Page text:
Film Noir Treasures from the 1940s Coming to DVD From TCM and Universal Studios Home Entertainment

This news comes just in time for Noirvember! How perfect. I’ve seen all three of the films coming out on this set and I can’t recommend them enough. Also included in this press release is the five films that Film Noir Foundation founder and president Eddie Muller will be showing during his stint as guest hot with Robert Osborne on TCM in January. Two of the five films I’ve seen and the other two are ones I’ve been dying to see. Actually, the two films that Eddie has picked that I have seen I saw because of him! One at TCMFF12 and the other during Noir City X. I see a pattern emerging.

Three film noir treasures from the 1940s are coming to home video for the first time this December with a three-disc DVD collection from TCM and Universal Studios Home Entertainment. Released as part of the TCM Vault Collection, Dark Crimes: Film Noir Thrillers features stories by three of the greatest hard-boiled mystery writers: Dashiell Hammett, Cornell Woolrich and Raymond Chandler. The set includes The Glass Key (1942), starring Alan Ladd, Veronica Lake, Brian Donlevy and William Bendix; Phantom Lady (1944), starring Ella Raines, Franchot Tone and Elisha Cook Jr.; and The Blue Dahlia (1946), with Ladd, Lake and Bendix starring alongside Howard da Silva and Hugh Beaumont.

TCM and Universal’s Dark Crimes: Film Noir Thrillers collection will be available on Dec. 3 exclusively through TCM’s online store.  TCM will whet fans’ appetites for the collection with a special on-air presentation of The Glass Key.

In addition to releasing the Dark Crimes DVD collection, TCM will give fans of film noir the chance to enjoy an entire night of the genre. On Thursday, Jan. 17, author and noir expert Eddie Muller (Dark City: The Lost World of Film Noir) will join TCM host Robert Osborne to present five memorable thrillers from the 1950s. The lineup is set to feature Cry Danger (1951), with Dick Powell and Rhonda Fleming; 99 River Street (1953), starring John Payne and Evelyn Keyes; Tomorrow is Another Day (1951), with Ruth Roman and Steve Cochran; The Breaking Point (1950), starring John Garfield and Patricia Neal; and The Prowler (1951), starring Van Heflin and Evelyn Keyes.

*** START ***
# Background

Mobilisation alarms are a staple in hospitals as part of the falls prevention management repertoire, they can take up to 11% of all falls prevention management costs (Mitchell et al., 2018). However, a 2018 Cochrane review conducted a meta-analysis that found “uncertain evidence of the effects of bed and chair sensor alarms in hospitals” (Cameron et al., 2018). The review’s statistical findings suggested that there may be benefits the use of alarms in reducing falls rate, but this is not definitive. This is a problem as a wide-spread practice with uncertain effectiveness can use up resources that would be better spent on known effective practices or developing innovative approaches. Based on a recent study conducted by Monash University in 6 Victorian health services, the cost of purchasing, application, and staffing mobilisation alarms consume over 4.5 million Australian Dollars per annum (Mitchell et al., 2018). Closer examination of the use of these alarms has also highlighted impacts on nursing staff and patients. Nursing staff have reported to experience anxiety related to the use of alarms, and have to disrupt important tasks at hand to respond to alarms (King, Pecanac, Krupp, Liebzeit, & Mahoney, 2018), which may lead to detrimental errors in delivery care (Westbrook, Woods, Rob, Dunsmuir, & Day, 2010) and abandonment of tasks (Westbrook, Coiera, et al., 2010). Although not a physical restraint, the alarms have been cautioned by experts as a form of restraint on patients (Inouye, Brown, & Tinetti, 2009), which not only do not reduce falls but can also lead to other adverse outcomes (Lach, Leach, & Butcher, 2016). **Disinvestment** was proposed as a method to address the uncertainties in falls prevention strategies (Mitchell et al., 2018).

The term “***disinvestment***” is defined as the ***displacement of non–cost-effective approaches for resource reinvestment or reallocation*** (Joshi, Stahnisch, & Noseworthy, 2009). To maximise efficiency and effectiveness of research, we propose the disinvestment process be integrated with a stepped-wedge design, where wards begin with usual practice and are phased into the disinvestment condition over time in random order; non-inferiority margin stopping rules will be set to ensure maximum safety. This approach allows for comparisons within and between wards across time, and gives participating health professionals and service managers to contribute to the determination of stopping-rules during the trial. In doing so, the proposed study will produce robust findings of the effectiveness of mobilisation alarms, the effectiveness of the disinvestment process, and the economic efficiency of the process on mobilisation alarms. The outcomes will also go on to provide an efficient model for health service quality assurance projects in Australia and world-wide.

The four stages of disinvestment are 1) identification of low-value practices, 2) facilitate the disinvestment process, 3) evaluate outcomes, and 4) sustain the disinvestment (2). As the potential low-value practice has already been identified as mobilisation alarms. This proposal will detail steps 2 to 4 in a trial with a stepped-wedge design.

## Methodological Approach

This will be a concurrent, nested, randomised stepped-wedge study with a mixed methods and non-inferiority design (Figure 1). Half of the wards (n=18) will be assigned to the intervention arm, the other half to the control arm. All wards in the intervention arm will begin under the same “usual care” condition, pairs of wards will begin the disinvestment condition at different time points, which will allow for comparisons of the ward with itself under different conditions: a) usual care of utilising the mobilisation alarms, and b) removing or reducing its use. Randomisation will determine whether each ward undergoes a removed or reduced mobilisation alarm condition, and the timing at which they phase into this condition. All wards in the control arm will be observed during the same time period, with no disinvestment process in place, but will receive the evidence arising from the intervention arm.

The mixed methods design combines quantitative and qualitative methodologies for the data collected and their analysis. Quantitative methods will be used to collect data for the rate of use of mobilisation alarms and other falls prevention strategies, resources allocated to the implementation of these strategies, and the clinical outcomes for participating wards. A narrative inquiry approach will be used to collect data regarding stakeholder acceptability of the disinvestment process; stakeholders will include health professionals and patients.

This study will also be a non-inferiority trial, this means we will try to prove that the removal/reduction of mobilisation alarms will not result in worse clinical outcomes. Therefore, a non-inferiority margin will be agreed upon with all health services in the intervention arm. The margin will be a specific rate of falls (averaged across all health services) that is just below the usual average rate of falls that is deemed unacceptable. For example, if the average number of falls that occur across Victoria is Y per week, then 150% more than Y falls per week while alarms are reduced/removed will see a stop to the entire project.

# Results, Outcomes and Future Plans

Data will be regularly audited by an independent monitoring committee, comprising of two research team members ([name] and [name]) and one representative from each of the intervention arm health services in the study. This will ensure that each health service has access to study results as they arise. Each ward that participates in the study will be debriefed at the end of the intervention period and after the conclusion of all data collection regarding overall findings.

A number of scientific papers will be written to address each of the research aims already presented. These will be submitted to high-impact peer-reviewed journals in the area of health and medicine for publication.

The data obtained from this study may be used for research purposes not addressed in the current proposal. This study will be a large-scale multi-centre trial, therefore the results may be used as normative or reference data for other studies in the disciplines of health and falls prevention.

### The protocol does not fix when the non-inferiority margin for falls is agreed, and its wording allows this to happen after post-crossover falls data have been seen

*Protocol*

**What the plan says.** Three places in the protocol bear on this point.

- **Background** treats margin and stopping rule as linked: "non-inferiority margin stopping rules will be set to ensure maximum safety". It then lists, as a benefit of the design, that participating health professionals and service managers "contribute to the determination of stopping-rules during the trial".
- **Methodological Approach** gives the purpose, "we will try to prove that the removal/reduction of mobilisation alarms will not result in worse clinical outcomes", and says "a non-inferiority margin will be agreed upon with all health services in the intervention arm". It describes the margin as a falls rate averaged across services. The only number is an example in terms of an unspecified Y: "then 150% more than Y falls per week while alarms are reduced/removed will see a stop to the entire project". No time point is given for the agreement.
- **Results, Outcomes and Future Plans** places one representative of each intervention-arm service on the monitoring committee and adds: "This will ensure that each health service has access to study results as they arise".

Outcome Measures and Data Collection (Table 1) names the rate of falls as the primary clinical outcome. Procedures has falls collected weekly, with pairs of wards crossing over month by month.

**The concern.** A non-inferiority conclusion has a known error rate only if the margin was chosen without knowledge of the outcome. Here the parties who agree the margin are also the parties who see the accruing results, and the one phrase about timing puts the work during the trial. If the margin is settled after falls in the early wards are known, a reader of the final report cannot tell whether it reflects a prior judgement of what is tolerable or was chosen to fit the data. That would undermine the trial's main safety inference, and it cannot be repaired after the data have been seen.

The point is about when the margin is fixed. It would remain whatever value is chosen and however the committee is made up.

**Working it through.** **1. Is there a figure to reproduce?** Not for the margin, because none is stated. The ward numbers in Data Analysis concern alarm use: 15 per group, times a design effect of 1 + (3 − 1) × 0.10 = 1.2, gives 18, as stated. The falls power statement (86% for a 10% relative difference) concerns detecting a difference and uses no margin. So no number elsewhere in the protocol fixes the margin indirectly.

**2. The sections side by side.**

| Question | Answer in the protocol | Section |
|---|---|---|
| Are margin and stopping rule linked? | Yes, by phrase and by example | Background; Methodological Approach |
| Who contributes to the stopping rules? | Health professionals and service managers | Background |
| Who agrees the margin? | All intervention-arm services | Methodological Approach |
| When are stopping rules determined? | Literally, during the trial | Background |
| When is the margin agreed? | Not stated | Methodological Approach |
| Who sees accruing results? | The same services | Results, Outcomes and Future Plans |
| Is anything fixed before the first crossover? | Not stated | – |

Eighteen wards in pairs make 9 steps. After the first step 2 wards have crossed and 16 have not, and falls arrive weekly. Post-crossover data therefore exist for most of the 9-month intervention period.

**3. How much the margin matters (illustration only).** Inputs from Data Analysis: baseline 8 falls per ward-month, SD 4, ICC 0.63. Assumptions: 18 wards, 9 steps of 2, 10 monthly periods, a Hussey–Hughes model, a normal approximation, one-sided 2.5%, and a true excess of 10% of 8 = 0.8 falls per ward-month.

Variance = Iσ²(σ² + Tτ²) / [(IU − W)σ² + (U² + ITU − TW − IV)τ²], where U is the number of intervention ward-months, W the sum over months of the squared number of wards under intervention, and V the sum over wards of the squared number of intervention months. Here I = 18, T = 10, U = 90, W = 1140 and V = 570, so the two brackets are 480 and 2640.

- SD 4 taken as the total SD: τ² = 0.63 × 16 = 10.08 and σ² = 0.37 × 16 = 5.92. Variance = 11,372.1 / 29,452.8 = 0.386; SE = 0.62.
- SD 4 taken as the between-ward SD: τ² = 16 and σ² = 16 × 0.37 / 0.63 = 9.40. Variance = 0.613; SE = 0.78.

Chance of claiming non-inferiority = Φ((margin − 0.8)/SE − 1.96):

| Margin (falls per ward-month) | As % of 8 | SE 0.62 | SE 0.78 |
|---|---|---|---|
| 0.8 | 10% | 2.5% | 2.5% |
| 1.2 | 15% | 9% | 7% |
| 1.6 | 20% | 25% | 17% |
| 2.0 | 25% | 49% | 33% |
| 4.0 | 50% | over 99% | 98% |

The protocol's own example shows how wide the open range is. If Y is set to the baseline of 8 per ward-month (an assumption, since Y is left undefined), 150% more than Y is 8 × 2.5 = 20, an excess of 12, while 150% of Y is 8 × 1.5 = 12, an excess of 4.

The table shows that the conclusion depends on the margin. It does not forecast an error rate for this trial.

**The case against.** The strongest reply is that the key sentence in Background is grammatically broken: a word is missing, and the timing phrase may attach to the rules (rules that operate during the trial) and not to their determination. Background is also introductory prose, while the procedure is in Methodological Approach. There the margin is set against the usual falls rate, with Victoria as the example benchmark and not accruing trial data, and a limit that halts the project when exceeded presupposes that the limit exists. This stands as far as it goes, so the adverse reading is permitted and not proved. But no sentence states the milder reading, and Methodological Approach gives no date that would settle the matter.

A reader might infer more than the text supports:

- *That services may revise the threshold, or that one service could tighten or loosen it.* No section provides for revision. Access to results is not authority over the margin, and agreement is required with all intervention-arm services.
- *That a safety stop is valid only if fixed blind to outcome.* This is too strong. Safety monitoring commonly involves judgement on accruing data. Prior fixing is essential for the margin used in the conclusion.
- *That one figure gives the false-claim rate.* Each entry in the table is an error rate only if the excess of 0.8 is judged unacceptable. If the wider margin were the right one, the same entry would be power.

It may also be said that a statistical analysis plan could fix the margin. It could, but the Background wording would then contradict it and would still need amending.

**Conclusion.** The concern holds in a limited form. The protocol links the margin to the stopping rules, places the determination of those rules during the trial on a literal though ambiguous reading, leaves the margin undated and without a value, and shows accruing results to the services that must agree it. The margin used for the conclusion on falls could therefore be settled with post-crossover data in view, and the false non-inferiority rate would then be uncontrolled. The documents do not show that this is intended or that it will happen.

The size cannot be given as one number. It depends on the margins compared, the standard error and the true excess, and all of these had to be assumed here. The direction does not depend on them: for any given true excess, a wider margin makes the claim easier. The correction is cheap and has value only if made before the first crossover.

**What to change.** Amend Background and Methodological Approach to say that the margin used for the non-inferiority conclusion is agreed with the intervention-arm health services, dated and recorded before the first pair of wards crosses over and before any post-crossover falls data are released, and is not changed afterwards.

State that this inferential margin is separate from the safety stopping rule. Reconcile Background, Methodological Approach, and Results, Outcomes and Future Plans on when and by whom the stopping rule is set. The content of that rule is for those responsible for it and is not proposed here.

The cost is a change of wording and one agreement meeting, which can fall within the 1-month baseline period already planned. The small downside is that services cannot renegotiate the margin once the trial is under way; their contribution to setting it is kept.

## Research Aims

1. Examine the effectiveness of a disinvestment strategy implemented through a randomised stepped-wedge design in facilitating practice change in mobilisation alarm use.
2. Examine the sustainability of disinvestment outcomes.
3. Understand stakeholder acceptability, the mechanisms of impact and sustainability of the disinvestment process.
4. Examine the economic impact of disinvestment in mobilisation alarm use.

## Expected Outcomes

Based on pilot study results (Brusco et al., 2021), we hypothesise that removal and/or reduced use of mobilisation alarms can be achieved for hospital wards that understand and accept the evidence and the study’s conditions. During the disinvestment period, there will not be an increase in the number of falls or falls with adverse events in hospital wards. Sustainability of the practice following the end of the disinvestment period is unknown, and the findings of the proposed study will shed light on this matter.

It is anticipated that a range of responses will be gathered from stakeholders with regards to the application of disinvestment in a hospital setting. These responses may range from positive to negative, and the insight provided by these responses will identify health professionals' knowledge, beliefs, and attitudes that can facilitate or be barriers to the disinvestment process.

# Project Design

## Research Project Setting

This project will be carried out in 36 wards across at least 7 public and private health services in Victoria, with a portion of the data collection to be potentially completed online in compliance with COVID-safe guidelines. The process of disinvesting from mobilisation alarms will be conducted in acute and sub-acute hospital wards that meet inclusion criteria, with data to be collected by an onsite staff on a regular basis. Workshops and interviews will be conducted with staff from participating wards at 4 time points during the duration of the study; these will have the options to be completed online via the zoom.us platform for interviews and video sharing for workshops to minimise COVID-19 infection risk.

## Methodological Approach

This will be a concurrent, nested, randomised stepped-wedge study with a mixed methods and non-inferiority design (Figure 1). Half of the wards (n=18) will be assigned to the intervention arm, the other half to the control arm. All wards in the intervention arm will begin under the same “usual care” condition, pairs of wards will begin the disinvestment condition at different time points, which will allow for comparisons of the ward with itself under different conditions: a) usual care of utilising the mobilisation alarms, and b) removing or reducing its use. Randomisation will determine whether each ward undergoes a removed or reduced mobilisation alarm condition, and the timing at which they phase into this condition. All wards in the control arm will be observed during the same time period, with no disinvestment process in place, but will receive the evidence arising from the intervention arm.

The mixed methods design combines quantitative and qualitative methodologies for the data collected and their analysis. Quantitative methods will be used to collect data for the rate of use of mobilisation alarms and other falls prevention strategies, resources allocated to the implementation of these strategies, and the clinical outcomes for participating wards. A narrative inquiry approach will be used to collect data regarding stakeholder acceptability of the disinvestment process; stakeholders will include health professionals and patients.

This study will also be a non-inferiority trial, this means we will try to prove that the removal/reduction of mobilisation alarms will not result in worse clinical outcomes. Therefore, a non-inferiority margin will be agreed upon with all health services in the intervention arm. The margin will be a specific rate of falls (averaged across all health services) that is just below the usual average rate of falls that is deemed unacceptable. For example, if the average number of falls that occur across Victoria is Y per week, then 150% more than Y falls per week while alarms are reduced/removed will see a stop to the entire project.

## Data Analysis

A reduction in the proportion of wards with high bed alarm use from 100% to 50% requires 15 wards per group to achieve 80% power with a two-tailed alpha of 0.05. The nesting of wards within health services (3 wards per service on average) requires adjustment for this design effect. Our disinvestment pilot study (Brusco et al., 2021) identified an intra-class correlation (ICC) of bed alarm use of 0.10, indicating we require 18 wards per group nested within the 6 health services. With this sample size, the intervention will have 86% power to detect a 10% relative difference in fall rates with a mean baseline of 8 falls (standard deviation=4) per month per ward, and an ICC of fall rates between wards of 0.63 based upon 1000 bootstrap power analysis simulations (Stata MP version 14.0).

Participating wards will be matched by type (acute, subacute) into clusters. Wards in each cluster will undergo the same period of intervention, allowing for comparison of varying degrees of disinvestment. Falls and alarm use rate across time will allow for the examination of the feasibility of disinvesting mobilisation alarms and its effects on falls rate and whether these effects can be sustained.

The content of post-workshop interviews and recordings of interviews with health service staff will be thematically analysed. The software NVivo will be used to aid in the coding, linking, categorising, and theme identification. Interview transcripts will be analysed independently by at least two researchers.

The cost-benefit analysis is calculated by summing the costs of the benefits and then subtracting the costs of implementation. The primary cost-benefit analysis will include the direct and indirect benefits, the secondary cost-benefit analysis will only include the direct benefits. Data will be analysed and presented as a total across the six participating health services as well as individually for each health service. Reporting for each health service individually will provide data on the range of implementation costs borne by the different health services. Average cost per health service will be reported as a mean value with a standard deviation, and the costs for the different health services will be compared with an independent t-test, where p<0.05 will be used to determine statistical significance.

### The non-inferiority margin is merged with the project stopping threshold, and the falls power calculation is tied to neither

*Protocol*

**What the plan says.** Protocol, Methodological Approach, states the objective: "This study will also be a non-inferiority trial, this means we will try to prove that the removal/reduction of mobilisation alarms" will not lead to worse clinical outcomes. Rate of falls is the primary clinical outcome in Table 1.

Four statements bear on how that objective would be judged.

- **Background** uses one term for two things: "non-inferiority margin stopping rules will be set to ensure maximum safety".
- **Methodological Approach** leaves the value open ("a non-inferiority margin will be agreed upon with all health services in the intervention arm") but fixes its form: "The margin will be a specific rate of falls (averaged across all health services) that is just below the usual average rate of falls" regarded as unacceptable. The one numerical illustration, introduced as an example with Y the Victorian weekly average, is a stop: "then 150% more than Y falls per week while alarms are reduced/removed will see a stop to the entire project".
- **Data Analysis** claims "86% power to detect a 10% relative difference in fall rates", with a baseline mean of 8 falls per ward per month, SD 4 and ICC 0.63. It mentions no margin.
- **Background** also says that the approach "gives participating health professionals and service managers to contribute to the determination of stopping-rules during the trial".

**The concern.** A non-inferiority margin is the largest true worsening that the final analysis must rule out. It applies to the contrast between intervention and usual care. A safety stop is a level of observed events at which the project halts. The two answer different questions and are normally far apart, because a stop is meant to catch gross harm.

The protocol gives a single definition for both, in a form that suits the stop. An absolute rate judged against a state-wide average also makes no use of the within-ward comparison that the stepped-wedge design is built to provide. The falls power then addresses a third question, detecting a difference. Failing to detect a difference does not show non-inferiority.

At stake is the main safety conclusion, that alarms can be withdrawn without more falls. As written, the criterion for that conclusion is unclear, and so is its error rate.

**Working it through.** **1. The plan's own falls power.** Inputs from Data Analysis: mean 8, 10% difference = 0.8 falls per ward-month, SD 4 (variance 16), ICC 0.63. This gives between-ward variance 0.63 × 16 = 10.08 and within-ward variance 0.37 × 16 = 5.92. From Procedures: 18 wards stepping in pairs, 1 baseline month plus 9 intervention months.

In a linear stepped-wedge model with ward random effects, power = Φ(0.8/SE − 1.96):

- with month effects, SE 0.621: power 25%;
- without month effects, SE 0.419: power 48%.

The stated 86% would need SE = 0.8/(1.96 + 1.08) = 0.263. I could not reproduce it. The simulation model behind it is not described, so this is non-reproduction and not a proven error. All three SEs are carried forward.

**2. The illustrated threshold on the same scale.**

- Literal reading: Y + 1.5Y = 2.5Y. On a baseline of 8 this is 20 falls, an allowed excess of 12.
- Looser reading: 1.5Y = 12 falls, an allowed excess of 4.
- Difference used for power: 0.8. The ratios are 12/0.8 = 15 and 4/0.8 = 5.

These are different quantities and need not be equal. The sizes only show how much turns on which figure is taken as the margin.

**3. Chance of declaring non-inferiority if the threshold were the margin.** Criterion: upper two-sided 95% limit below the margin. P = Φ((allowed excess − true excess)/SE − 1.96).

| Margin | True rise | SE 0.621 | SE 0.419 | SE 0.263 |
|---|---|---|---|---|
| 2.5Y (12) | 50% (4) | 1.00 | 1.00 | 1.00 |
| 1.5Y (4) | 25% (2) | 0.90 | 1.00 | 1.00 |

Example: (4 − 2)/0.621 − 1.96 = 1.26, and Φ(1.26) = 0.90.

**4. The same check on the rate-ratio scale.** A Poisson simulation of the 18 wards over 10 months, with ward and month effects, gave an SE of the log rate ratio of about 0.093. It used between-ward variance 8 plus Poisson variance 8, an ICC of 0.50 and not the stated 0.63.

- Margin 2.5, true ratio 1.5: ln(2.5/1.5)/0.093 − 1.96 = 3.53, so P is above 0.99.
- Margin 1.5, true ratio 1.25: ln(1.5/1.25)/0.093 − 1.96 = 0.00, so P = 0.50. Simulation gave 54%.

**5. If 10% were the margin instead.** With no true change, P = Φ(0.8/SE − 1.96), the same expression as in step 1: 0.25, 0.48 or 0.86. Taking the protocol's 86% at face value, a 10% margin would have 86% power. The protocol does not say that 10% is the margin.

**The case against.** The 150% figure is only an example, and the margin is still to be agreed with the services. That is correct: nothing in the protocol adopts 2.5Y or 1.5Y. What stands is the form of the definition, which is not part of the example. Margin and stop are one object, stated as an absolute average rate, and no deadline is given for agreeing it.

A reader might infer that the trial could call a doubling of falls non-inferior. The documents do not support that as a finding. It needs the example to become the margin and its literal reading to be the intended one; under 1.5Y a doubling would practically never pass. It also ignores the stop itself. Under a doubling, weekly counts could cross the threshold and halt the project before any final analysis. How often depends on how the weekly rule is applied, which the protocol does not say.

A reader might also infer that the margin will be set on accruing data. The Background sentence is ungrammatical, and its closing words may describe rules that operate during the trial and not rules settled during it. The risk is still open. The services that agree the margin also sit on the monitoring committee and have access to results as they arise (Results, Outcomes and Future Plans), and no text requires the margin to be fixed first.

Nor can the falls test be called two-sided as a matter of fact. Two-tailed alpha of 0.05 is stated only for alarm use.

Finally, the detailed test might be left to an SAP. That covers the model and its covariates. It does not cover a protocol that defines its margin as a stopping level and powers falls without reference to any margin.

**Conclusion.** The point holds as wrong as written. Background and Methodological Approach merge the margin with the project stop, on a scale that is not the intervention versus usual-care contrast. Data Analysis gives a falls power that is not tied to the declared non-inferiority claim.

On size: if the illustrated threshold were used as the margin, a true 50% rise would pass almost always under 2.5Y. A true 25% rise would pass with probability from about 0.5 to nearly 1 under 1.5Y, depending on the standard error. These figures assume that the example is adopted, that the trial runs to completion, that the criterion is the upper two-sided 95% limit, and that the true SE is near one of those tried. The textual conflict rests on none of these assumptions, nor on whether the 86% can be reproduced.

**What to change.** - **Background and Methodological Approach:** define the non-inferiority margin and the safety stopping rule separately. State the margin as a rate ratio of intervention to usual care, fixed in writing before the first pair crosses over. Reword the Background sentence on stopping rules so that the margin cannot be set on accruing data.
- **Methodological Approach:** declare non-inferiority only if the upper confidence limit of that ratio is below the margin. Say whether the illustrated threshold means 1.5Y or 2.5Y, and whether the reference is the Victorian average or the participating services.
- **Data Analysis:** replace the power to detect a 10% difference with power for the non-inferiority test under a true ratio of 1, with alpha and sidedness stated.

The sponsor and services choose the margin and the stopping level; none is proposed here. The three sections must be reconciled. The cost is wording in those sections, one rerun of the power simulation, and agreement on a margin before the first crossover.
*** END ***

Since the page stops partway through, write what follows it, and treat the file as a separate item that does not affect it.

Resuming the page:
TCM and Universal’s Dark Crimes: Film Noir Thrillers collection, features extensive onscreen bonus materials, including an introduction by TCM host Ben Mankiewicz, photos, posters, lobby cards and more. The set includes the following three films:

The Glass Key (1942) – Brian Donlevy, Alan Ladd and Veronica Lake star in this stylish remake of the 1935 film based on Dashiell Hammett’s popular pulp fiction. The story follows a ruthless political boss and his personal advisor, who become entangled in a web of organized crime and murder involving the daughter of a rising gubernatorial candidate. Akira Kurosawa once claimed this film to be the inspiration for his classic samurai flick Yojimbo (1961).

Phantom Lady (1944) – A man arrested for murdering his wife is unable to produce his only alibi – a mysterious woman he met in a bar –.in this adaptation of a novel by legendary mystery author Cornell Woolrich. Now his loyal secretary must go undercover to locate her. Ella Raines, Franchot Tone, Thomas Gomez, Alan Curtis and Elisha Cook Jr. star, with Robert Siodmak directing. A sexually charged drumming scene was reportedly dubbed by legendary musician Buddy Rich.

The Blue Dahlia (1946) – A WWII veteran who has been accused of killing his unfaithful wife races against time to find the real murderer with the help of a sympathetic stranger. Alan Ladd, Veronica Lake, William Bendix, Howard da Silva and Hugh Beaumont star in this John Houseman production directed by George Marshall. Literary giant Raymond Chandler’s original screenplay earned an Oscar nomination.

About Marya E. Gates

Cinephile to the max.

Posted on November 14, 2012, in DVDs and tagged , , , , , , . Bookmark the permalink. 2 Comments.

  1. Thanks for the noir news! Also, it’s great to see how Hammett’s novel (reportedly mixed in with bits of another Hammett novel, Red Harvest) inspired Yojimbo, which spawned A Fistful of Dollars, which in turn gave birth to the entire spaghetti Western genre.

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